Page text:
Sleeping Bag Size
Another important concern is sleeping bag size. Not how big the bag is when you unroll it, but how small you can get it for packing. Sleeping bags that use down insulation or synthetic down insulation can pack down to very small sizes. This is because they’re actually filled with air. See, down and down-like synthetic insulation work by trapping air within tiny fibers. The fibers link and cluster together to form pockets that trap warm air and keep the cold from penetrating through to you. This means that a down or down-like insulation-filled sleeping bag can compress extremely tightly.
However, if your sleeping bag has a different type of synthetic insulation, it may not compress as much. Some synthetic insulation is found in sheets or shaped into cables. This type of insulation has its advantages– it stays in place and is often less expensive– but it isn’t as compressible. If the smallest possible compressed size is important to you, down or down-like synthetic (like PrimaLoft) is the way to go.
Sleeping Bags By Weight
So what does the current crop of sleeping bags look like in regards to weight? We’ve scoured the market for the top 20 lightest sleeping bags and have them here for you, arranged by weight. From ultralight models coming in at a pound and up, here’s your guide to finding the best sleeping bag by weight!
Top 20 Lightest Sleeping Bags
|Model||Weight||Insulation Type||Temp Rating||Price|
|Therm-a-Rest Hyperion 32 (On Site)||1 lb||Down||32°F||$283|
|Western Mountaineering Highlite (Backcountry)||1 lb||Down||35°F||$405 (6 ft version)|
|Rab Mythic 200||1 lb 1 oz||Down||35°F||$550|
|Sea to Summit Spark 28 (REI)||1 lb 1.3 oz||Down||28°F||$409|
|Montbell Seamless Down Hugger 800 #3||1 lb 2.7 oz||Down||30°F||$339|
|Western Mountaineering SummerLite||1 lb 3 oz||Down||32°F||$470|
|Western Mountaineering Alpinlite 20||1 lb 3 oz||Down||20°F||$645|
|REI Co-Op Magma 30||1 lb 3.8 oz||Down||30°F||$243|
|Therm-a-Rest Hyperion 20||1 lb 4 oz||Down||20°F||$549|
|Rab Neutrino 200||1 lb 4.4 oz||Down||30°F||$350|
|Western Mountaineering Caribou MF||1 lb 5 oz||Synthetic||35°F||$425|
|The North Face Gold Kazoo||1 lb 5.2 oz||Down||35°F||$260|
|Feathered Friends Hummingbird 30||1 lb 5.4 oz||Down||30°F||$549.00|
|Rab Mythic Ultra 360||1 lb 5.4 oz||Down||18°F||$740|
|Sierra Designs Nitro 800 35||1 lb 6 oz||Down||27°F||$200|
|Mountain Hardwear Phantom 30||1 lb 6.3 oz||Down||30°F||$480|
|Feathered Friends Swallow YF||1 lb 7 oz||Down||30°F||$479.00|
|Rab Mythic 400||1 lb 7.3 oz||Down||20°F||$420|
|Sea to Summit Spark 18||1 lb 7.5 oz||Down||18°F||$509|
The Lightest Synthetic Fill Sleeping Bags
If you are allergic to down or just don’t want to use it, there are still ultra-light sleeping bags for you. While there’s only one entry in the top 20 (and none in the top 10) lightest sleeping bags, there are several ultralight sleeping bags that are just a little bit heavier. Here are the top X options for you if you want synthetic insulation in your sleeping bag but still want an ultralight sleeping bag.
Top 10 Lightest Synthetic Insulation Sleeping Bags
|Western Mountaineering Caribou MF||1 lb 5 oz||35°F||$425|
|The North Face Lynx Eco 35||1 lb 8.7 oz||35°F||$158|
|Rab Solar Eco 1 (Backcountry)||1 lb 9 oz||35°F||$170|
|Marmot Trestles Elite Eco 30||1 lb 14 oz||30°F||$159|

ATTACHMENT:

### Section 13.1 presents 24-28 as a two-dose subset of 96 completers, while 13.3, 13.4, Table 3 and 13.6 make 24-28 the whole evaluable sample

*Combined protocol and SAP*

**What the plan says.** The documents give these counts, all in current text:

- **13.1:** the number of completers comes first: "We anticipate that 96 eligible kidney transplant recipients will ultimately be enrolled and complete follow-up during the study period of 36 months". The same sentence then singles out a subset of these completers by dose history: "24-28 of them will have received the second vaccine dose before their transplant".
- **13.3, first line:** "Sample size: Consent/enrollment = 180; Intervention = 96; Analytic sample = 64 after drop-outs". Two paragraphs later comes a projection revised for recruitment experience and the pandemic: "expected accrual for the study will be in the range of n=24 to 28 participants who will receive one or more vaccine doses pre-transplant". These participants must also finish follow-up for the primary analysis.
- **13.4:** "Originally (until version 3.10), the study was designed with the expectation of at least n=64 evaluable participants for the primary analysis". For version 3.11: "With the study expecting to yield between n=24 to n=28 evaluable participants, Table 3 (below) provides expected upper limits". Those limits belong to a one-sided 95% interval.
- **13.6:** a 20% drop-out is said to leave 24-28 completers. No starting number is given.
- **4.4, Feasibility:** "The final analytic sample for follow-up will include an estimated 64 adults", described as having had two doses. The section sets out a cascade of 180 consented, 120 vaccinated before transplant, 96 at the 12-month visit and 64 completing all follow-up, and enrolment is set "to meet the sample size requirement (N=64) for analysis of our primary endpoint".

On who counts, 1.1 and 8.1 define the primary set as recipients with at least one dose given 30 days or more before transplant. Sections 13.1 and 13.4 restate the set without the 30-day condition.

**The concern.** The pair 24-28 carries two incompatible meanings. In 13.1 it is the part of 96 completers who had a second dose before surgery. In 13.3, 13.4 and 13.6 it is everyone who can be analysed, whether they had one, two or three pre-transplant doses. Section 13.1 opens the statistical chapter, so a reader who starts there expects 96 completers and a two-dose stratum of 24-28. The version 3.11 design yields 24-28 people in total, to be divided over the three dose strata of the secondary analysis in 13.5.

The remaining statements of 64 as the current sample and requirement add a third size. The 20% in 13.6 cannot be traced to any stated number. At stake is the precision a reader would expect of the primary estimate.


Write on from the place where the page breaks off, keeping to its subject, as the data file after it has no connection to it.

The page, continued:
|Mountain Hardwear Lamina Eco AF 30||1 lb 14.7 oz||30°F||$240|
|Rab Solar Ultra 1||1 lb 15 oz||25°F||$210|
|Marmot Ultra Elite 20||1 lb 15.7 oz||23°F||$199|
|Nemo Forte Endless Promise 35||2 lb||35°F||$170|
|Montbell Seamless Burrow Bag #3||2 lb 0.9 oz||32°F||$169|
|Big Agnes Anthracite 30||2 lb 2 oz||30°F||$130|
Tips For Reducing Backpacking Weight
Some hikers are extremely concerned with sleeping bag weight, specifically ultralight hikers. While many hikers and campers are content with a little wiggle room in their sleeping bag weight, ultralight hikers are watching every ounce to ensure that they’re carrying as little as possible. So if that sounds like you, here are a few things you can do to keep the weight down with your sleeping bag and the rest of the sleeping system.
Forego the Pillow
Even an ultralight hiker will have a change of clothes or two. Bring an extra lightweight stuff sack to act as a pillow case, and put some clothes in it to sleep on. Or you can just pile up the clothes, no stuff sack required.
Use An Inflatable Sleeping Pad
Inflatable sleeping pads (and pillows) are the way to go for ultralight backpacking. High-quality inflatable sleeping pads will be comfortable, supportive, and sufficiently insulating. While they can be a little noisy, today’s inflatable pads are often made with baffles to help cut down on the nighttime noise– and it might be a worthy trade-off to reduce the amount of weight you’re carrying. If you don’t need warmth or comfort, a thin foam pad, or a Therma-Rest-Z lite style pad are ultra lightweight.
Check Out Backpacking Quilts
Backpacking quilts are a newer option that has become a huge hit with the ultralight crowd. Essentially blankets with a foot box, these insulated, lightweight covers are perfect for use in a hammock or with a sleeping pad. Some of these quilts weigh less than a pound, making them a great choice for three-season ultralight backpacking.
Weight is an important factor in choosing a sleeping bag– and everything else you put in your backpack. You have limited space and carrying capacity, and in some situations, even a couple of ounces can count. There are lightweight sleeping bags for any budget (though the ultralight options often come with a larger pricetag), so take advantage of our lists and shop around for the right sleeping bag for your hiking needs.
Max DesMarais is the founder of hikingandfishing.com. He has a passion for the outdoors and making outdoor education and adventure more accessible. Max is a published author for various outdoor adventure, travel, and marketing websites. He is an experienced hiker, backpacker, fly fisherman, trail runner, and spends his free time in the outdoors. These adventures allow him to test gear, learn new skills, and experience new places so that he can educate others. Max grew up hiking all around New Hampshire and New England. He became obsessed with the New Hampshire mountains, and the NH 48, where he guided hikes and trail runs in the White Mountains. Since moving out west, Max has continued his frequent adventures in the mountains, always testing gear, learning skills, gaining experience, and building his endurance for outdoor sports. You can read more about his experience here: hikingandfishing/about